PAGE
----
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London Oracle Beers

London Oracle Beers is pretty much what it sounds like – a group of people based in or near London who are involved in Oracle Tech and like to meet up for beer and chat. Actually, you don’t need to like beer (some of us don’t drink any alcohol, but most of us do enjoy the odd pint of lager, cider or ale) but the meetings are always in a pub in central London.

It started up in late 2008 or early 2009 – it’s a little hard to say exactly when as, initially, it was myself, Doug Burns and Neil Chandler meeting for an evening {we knew each other via UKOUG events and other user group meetings} and occasionally others would join in. At some point it became regular enough and large enough (in terms of regular attendees) to become something of a self-sustaining event. After another year or two it got an unofficial name: London Oracle Beers or LOB. Who actually started the LOB? No single one of us, but it’s probably fair to say that Neil, Doug & I were the initial core and now it’s mostly Neil and I who keep it ticking over.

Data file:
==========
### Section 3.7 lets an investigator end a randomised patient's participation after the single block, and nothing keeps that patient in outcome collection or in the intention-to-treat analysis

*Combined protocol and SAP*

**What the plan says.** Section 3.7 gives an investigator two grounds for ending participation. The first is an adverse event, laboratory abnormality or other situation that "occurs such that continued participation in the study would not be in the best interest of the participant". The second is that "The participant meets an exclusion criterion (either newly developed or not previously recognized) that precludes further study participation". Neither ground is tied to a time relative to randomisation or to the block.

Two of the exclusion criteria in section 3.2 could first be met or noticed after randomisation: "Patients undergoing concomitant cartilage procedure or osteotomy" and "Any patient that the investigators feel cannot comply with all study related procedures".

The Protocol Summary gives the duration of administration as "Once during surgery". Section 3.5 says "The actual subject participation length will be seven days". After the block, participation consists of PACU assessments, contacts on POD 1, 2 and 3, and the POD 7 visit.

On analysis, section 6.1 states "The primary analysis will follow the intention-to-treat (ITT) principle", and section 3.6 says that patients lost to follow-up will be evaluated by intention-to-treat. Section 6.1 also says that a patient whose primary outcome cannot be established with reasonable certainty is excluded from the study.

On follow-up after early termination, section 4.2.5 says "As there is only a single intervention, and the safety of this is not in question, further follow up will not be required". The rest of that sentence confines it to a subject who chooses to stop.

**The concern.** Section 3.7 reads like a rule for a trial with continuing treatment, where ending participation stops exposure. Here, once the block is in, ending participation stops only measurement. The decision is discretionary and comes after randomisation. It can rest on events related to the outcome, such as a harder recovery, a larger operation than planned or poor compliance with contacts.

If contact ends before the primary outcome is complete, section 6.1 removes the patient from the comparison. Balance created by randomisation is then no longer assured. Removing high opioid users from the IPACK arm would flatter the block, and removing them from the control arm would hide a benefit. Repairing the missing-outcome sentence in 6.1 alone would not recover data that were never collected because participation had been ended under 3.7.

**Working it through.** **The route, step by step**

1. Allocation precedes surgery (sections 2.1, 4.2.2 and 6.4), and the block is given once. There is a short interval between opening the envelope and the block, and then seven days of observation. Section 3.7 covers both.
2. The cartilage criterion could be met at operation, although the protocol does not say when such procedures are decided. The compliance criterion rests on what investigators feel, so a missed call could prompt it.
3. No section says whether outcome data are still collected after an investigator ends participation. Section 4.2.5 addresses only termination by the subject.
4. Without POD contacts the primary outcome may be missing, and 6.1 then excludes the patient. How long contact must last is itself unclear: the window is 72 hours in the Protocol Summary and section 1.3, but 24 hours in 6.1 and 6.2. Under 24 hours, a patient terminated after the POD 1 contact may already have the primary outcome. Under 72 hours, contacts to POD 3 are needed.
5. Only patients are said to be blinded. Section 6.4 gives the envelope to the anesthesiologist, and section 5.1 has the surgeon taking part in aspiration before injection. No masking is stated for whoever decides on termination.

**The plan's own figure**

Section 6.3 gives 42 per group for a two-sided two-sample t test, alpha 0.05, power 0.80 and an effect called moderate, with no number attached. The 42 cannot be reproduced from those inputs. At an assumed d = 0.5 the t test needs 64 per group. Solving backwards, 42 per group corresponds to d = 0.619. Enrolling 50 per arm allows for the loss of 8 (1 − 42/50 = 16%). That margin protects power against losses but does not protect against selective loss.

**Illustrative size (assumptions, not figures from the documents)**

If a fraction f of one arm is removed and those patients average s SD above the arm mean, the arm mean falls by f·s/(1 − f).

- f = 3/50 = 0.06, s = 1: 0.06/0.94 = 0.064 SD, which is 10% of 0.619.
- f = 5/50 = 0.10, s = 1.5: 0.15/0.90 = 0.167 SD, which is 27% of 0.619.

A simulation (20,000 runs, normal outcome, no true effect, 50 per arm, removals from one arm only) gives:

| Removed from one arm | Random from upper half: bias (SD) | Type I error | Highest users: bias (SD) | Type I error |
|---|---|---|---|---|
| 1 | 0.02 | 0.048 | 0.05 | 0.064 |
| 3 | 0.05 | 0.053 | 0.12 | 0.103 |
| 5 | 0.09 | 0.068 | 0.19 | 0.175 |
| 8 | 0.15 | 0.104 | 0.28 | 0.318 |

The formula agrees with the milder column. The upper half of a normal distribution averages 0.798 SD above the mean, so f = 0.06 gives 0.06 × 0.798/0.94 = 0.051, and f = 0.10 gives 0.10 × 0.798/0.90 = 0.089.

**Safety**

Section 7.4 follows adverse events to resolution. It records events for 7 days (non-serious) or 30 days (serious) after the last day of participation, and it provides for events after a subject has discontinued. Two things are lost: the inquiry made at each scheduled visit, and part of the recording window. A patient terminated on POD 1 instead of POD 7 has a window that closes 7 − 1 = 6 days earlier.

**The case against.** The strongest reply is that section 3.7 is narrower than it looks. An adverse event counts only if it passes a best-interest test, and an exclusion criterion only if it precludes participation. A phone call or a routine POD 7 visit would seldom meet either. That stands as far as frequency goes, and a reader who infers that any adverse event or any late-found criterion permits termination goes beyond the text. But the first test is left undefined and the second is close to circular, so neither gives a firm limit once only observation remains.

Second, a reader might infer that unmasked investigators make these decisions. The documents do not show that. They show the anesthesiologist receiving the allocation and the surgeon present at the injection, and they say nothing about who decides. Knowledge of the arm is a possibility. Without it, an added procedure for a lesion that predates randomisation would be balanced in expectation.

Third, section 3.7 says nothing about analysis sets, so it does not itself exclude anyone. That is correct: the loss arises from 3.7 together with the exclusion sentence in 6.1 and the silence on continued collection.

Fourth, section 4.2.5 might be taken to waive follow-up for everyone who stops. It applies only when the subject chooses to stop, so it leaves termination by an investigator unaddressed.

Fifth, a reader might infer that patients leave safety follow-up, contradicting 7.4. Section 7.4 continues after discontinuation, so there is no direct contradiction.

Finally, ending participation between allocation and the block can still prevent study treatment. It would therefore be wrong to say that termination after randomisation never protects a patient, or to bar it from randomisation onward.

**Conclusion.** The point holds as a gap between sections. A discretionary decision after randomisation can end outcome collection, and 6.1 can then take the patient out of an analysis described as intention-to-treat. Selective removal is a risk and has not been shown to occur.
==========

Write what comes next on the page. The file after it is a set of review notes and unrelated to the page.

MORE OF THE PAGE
It’s a social oracle user group. We don’t have presentations, we don’t have membership and the Oracle content of the conversations can vary considerably! How often we meet also varies, it can be as little as a month between gatherings, it has occasionally been over 3 months. But everyone who comes along has an active interest in Oracle. Some of us are developers, some are DBAs, others sit somewhere between those two camps or in neither.

Anyone who has been along to the LOB can announce an event (as they have emails with everyone’s email address on it) and there are several people who do make the call, but usually it’s me. This is partly as some people are not happy calling for an event themselves (for various reasons) so they ask me to do so.

This page is not an advert to encourage people to join London Oracle Beers, it is more intended to highlight how easy it is to create a local, social user group yourself.

{Update, I have done a proper blog bost about such small, local user groups and some tips on how to get one up and running}

The LOB did get a little too large at one point and we had over 20 people turning up. That can make it a little tricky as (a) you have trouble fitting in the pub without annoying the other customers and (b) you stop being able to sit and chat with everyone you want to chat to that night without planning your table movements!

Thus as the moment I don’t add many people to the mail list I have, but friends of the group visiting London (especially if from abroad) can result in a LOB being called :-).

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